The EU has tried to distinguish itself as respecting human rights in its migration policies. In 2015, mass drownings at sea of refugees from war-torn and despotic countries like Syria and Eritrea started to rise with the end of Mare Nostrum, the Italian navy’s search and rescue operation in the Mediterranean. One EU response was to declare a war on “criminal gangs” of smugglers and traffickers, reportedly responsible for the surge in refugee deaths. Equating smugglers’ activities with a “new slave trade”, this “securitization move” failed to gain legitimacy from EU publics and media. Military solutions to refugee flight continued to be proposed, and a second securitization move continued to target smugglers and traffickers, but this time the “referent object” became the West itself, and the EU.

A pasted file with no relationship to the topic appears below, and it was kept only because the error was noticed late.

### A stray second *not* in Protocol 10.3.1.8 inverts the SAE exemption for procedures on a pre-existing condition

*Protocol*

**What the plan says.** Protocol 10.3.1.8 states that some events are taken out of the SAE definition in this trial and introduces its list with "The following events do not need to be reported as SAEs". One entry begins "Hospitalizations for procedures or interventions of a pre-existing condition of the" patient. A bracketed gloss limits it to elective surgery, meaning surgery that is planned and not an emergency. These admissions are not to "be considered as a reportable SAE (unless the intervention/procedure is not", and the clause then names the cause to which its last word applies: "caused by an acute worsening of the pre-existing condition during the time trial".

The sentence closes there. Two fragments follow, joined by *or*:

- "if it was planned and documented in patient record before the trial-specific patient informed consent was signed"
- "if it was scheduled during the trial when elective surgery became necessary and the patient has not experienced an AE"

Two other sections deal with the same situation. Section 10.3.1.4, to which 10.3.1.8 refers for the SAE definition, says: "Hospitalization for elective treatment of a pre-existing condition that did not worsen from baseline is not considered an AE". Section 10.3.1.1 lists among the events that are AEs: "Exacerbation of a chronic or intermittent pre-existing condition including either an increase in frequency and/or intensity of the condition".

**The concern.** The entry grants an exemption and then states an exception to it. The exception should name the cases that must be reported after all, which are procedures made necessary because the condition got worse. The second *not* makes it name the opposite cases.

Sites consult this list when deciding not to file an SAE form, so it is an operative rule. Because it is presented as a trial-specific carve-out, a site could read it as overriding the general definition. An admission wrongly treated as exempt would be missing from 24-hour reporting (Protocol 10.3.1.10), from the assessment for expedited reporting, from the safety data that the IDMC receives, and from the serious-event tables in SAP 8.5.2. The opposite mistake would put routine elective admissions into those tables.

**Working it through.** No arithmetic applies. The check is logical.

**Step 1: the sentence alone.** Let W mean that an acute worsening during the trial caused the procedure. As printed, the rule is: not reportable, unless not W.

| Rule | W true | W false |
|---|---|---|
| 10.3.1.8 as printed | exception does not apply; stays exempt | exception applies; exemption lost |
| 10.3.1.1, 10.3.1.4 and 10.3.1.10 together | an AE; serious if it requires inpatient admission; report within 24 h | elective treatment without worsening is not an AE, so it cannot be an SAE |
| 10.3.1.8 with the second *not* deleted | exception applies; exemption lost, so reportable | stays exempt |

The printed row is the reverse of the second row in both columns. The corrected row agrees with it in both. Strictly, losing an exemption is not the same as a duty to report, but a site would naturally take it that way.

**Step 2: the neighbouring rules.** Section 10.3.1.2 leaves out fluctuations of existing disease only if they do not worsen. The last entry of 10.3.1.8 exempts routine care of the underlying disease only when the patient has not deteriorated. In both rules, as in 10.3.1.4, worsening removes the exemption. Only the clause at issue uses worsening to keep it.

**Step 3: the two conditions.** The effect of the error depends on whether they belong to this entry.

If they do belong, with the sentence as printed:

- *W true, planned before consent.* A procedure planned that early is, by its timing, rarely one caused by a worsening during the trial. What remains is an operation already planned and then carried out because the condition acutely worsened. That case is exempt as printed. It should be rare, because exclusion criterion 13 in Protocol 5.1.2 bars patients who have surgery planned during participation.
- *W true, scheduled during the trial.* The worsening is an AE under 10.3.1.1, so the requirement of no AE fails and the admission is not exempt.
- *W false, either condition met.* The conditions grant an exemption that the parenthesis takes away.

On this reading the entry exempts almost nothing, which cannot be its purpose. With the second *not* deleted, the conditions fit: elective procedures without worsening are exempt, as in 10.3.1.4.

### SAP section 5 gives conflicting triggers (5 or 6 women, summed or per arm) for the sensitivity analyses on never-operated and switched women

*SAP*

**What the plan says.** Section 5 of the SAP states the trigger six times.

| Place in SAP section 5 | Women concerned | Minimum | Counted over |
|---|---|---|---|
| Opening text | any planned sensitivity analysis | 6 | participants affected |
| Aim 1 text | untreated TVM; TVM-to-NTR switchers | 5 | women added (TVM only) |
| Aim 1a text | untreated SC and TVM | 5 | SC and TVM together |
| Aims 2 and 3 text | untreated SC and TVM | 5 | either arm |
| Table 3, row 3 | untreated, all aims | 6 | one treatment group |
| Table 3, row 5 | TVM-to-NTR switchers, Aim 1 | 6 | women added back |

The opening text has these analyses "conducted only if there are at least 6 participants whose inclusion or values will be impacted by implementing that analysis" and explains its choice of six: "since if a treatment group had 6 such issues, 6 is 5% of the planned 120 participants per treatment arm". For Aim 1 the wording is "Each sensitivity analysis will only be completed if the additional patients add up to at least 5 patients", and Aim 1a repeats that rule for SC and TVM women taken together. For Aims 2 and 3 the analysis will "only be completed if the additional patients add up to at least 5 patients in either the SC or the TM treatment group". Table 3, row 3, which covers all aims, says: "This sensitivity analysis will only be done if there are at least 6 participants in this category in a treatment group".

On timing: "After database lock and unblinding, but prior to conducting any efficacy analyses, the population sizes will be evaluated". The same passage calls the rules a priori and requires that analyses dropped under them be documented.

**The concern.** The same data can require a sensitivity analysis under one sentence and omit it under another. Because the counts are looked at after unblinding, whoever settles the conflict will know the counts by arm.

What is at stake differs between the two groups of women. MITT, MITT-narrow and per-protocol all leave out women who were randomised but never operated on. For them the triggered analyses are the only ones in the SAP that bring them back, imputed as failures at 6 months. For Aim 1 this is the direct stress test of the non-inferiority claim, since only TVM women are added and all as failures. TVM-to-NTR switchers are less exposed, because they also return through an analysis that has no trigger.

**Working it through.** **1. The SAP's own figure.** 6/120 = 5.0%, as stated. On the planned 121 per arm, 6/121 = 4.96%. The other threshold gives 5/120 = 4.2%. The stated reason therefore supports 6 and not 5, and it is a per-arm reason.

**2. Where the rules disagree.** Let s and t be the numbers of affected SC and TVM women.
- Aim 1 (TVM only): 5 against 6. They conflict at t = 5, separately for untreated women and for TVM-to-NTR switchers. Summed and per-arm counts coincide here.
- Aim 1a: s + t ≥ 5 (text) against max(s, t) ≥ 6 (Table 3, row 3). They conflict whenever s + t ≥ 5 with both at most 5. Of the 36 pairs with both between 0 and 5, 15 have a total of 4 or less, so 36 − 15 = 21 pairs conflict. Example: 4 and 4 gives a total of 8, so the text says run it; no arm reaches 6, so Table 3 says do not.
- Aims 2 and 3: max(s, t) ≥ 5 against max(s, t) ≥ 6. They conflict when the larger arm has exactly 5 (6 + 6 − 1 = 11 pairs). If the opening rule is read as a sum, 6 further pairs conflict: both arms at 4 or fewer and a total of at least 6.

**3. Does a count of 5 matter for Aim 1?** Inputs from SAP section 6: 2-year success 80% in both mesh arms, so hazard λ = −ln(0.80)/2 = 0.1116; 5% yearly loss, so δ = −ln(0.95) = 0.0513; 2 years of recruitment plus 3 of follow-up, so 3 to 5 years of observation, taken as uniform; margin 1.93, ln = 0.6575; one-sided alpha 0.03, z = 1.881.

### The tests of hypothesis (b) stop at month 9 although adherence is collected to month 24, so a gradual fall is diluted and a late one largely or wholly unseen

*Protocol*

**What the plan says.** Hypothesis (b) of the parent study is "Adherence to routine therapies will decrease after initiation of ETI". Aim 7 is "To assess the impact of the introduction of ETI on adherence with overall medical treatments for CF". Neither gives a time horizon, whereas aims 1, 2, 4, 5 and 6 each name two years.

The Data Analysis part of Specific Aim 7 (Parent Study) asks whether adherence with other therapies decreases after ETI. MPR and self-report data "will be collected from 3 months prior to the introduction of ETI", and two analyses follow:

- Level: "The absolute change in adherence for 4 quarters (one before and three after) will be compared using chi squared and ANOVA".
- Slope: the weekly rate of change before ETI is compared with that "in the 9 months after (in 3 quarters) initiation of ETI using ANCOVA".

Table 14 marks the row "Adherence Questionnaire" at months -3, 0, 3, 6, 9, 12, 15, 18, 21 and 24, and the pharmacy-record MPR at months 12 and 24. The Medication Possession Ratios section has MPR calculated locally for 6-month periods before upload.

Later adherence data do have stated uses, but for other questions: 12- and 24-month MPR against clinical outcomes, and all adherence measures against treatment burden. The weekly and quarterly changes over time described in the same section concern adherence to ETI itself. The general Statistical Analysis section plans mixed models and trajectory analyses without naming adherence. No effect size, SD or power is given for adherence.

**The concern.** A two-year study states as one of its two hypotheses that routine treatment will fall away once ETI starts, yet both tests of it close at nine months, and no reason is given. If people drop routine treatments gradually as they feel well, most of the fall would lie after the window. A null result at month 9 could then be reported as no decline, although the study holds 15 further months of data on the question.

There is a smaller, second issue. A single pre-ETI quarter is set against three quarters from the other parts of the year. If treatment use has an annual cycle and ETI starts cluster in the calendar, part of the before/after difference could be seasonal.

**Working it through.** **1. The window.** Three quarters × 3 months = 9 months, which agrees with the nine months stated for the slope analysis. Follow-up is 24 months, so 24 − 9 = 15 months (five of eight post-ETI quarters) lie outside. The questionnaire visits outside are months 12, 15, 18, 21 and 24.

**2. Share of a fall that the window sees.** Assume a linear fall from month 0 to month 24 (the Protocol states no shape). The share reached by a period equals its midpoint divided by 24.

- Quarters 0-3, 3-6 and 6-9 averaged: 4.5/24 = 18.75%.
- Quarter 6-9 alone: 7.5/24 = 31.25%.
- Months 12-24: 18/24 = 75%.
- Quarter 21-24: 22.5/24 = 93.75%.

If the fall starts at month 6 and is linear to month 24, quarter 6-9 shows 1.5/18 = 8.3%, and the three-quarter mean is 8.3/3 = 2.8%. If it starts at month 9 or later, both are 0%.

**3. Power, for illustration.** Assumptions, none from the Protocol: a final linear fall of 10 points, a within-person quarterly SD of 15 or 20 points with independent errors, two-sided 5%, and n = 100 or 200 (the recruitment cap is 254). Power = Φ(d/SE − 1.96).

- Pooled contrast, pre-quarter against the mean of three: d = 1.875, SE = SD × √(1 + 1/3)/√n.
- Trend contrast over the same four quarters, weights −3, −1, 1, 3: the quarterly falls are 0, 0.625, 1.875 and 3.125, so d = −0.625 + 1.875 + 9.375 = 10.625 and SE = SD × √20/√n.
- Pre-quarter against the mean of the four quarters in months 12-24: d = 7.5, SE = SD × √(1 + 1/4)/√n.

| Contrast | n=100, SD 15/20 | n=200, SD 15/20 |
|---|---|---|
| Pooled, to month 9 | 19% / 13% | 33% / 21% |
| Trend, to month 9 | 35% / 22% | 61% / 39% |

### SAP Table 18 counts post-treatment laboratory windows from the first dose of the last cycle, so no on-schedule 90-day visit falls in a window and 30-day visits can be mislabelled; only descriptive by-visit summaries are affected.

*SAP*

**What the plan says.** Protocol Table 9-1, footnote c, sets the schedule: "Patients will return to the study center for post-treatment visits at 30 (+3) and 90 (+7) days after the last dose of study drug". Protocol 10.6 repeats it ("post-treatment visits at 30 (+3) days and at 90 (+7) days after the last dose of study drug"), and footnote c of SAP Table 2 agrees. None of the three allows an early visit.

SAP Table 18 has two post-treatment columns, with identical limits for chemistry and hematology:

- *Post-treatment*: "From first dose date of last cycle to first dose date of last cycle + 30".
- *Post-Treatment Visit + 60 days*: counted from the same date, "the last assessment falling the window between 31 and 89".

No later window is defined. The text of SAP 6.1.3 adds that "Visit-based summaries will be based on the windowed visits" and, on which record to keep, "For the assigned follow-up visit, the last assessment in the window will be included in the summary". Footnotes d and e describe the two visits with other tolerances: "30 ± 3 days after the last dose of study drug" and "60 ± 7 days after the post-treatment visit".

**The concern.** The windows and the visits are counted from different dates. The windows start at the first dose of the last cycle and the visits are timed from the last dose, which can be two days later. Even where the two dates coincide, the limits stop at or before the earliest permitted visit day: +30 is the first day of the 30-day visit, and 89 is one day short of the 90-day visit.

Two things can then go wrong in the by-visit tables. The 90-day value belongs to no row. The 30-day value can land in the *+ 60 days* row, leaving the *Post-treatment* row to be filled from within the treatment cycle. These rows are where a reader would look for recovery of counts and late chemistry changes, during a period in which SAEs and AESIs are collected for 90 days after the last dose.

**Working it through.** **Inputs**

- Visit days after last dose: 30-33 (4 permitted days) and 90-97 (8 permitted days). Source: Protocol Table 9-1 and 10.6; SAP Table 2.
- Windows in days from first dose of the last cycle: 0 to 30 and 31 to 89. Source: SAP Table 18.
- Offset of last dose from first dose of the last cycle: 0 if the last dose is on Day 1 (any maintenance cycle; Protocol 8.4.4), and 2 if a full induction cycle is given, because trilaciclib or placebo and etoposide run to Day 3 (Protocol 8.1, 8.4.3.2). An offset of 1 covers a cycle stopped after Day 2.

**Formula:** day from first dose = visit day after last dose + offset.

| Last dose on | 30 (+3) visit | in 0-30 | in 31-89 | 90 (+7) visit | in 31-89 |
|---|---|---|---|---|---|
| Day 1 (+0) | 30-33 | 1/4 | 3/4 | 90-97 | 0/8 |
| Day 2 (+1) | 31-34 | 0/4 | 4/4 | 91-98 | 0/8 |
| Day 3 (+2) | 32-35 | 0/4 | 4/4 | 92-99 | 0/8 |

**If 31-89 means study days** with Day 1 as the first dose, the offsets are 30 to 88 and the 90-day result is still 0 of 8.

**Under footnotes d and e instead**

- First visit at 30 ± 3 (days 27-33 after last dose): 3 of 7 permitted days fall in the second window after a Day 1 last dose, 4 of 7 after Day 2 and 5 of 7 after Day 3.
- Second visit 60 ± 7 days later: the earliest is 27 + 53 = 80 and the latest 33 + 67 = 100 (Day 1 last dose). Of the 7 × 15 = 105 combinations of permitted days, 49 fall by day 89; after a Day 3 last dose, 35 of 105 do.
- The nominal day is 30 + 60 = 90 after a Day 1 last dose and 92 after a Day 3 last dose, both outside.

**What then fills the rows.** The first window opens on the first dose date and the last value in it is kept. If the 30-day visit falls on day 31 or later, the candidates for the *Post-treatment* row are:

Additional Metadata
Persistent URL hdl.handle.net/1765/123862
Journal International Migration
Citation
Hintjens, H.M. (2019). "Failed Securitisation Moves and the EU Refugee Crisis of 2015". International Migration, 57(4), 181–196. Retrieved from http://hdl.handle.net/1765/123862